to the following articles: Article 1 The two contracting Parties mutually agree that the term of the lease of Port Arthur and Dairen and the term respecting the South Manchuria Railway and the Antung-Mukden Railway shall be extended to a further period of 99 years respectively. Article 2 The Japanese subjects shall be permitted in South Manchuria and Eastern Inner Mongolia to lease or own land required either for erecting buildings for various commercial and industrial uses or for farming. Article 3 The Japanese subjects shall have liberty to enter, reside, and travel in South Manchuria and Eastern Inner Mongolia, and to carry on business of various kinds commercial, industrial, and otherwise. Article 4 The Chinese Government grant to the Japanese subjects the right of mining in South Manchuria and Eastern Inner Mongolia. As regards the mines to be worked, they shall be decided upon in a separate agreement. Article 5 The Chinese Government agree that the consent of the Japanese Government shall be obtained in advance: (1) whenever it is proposed to grant to other nationals the right of constructing a railway or to obtain from other nationals the supply of funds for constructing a railway in South Manchuria and Eastern Inner Mongolia, and (2) whenever a loan is to be made with any other Power, under security of the taxes of South Manchuria and Eastern Inner Mongolia. Article 6 The Chinese Government engage that whenever the Chinese Government need the service of political, financial, or military advisers or instructors in South Manchuria or in Eastern Inner Mongolia, Japan shall first be consulted. Article 7 The Chinese Government agree that the control and management of the Kirin-Chungchun Railway shall be handed over to Japan for a term of 99 years dating from the signing of this treaty. GROUP III The Japanese Government and the Chinese Government, having regard to the close relations existing between Japanese capitalists and the Han-Yeh-Ping Company and desiring to promote the common interests of the two nations, agree to ...read more.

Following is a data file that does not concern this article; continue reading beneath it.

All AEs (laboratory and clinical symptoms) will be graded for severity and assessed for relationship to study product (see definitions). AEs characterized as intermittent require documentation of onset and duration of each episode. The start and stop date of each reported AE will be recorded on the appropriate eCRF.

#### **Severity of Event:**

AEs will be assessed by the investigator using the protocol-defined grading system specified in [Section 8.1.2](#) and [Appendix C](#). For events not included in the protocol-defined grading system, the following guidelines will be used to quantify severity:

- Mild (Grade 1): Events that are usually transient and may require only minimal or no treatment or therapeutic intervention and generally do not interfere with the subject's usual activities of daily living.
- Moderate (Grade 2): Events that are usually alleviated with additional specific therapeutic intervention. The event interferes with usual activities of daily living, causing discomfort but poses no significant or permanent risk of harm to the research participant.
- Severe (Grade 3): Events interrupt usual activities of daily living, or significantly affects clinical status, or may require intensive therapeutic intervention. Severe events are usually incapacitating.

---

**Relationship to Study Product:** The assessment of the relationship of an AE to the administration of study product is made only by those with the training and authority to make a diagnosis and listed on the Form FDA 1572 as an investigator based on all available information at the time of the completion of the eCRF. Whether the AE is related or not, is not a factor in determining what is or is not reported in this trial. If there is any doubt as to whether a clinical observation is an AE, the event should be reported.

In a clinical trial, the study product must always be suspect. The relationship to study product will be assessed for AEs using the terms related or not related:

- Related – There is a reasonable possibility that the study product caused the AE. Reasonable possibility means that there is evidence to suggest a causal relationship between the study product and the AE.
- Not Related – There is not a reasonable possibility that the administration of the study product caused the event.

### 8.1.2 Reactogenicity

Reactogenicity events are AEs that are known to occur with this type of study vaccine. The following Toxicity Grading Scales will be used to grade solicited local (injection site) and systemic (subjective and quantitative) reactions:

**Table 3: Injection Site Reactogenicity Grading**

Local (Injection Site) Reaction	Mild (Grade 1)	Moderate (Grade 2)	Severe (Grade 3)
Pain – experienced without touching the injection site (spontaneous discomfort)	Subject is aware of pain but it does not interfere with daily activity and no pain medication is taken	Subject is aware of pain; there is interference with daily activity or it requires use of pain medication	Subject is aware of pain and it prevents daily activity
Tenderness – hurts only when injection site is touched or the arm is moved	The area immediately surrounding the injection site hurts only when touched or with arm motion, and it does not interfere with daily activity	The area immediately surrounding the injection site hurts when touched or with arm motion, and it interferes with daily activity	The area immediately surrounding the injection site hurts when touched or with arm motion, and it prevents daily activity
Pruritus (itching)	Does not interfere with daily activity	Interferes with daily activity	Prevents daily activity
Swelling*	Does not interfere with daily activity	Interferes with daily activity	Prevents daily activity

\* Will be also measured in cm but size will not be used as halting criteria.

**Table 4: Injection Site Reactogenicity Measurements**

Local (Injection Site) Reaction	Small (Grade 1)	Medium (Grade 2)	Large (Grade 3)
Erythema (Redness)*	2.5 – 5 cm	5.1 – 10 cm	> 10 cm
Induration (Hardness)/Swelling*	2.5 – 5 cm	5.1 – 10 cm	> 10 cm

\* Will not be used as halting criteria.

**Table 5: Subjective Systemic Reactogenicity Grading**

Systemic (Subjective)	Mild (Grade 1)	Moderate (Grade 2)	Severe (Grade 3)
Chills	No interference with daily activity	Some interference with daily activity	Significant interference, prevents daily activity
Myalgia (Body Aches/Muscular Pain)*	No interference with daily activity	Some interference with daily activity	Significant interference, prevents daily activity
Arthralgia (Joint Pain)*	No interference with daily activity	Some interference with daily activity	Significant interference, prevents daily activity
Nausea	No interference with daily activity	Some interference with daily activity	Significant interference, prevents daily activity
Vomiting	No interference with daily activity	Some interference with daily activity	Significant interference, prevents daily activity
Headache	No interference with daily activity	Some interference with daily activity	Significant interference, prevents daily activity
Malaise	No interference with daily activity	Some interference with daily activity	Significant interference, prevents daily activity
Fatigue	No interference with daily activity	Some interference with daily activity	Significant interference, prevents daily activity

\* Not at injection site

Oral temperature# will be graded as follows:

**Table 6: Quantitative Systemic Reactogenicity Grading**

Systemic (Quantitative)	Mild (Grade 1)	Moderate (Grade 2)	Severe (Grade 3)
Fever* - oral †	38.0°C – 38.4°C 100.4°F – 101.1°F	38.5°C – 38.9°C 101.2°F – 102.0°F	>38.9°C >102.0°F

The article relating to the opening of trade marts in Eastern Inner Mongolia in respect to location and regulations, may, following their precedent set in Shantung, be the subject of an exchange of notes. 6. From the phrase "those interested in the Company" in Group III of the revised list of demands, the words "those interested in" may be deleted. 7. The Japanese version of the Formal Agreement and its annexes shall be the official text or both the Chinese and Japanese shall be the official texts. Chinese Reply to Japanese Ultimatum, May 8, 1915 On the 7th of this month, at three o'clock P.M., the Chinese Government received an Ultimatum from the Japanese Government together with an Explanatory Note of seven articles. The Ultimatum concluded with the hope that the Chinese Government by six o'clock P.M. on the 9th of May will give a satisfactory reply, and it is hereby declared that if no satisfactory reply is received before or at the specified time, the Japanese Government will take steps she may deem necessary. The Chinese Government with a view to preserving the peace of the Far East hereby accepts, with the exception of those five articles of Group V postponed for later negotiations, all the articles of Groups I, II, III, and IV and the exchange of notes in connection with Fukien Province in Group V as contained in the revised proposals presented on the 26th of April, and in accordance with the Explanatory Note of seven articles accompanying the Ultimatum of the Japanese Government with the hope that thereby all the outstanding questions are settled, so that the cordial relationship between the two countries may be further consolidated. The Japanese Minister is hereby requested to appoint a day to call at the Ministry of Foreign Affairs to make the literary improvement of the text and sign the Agreement as soon as possible. ...read more.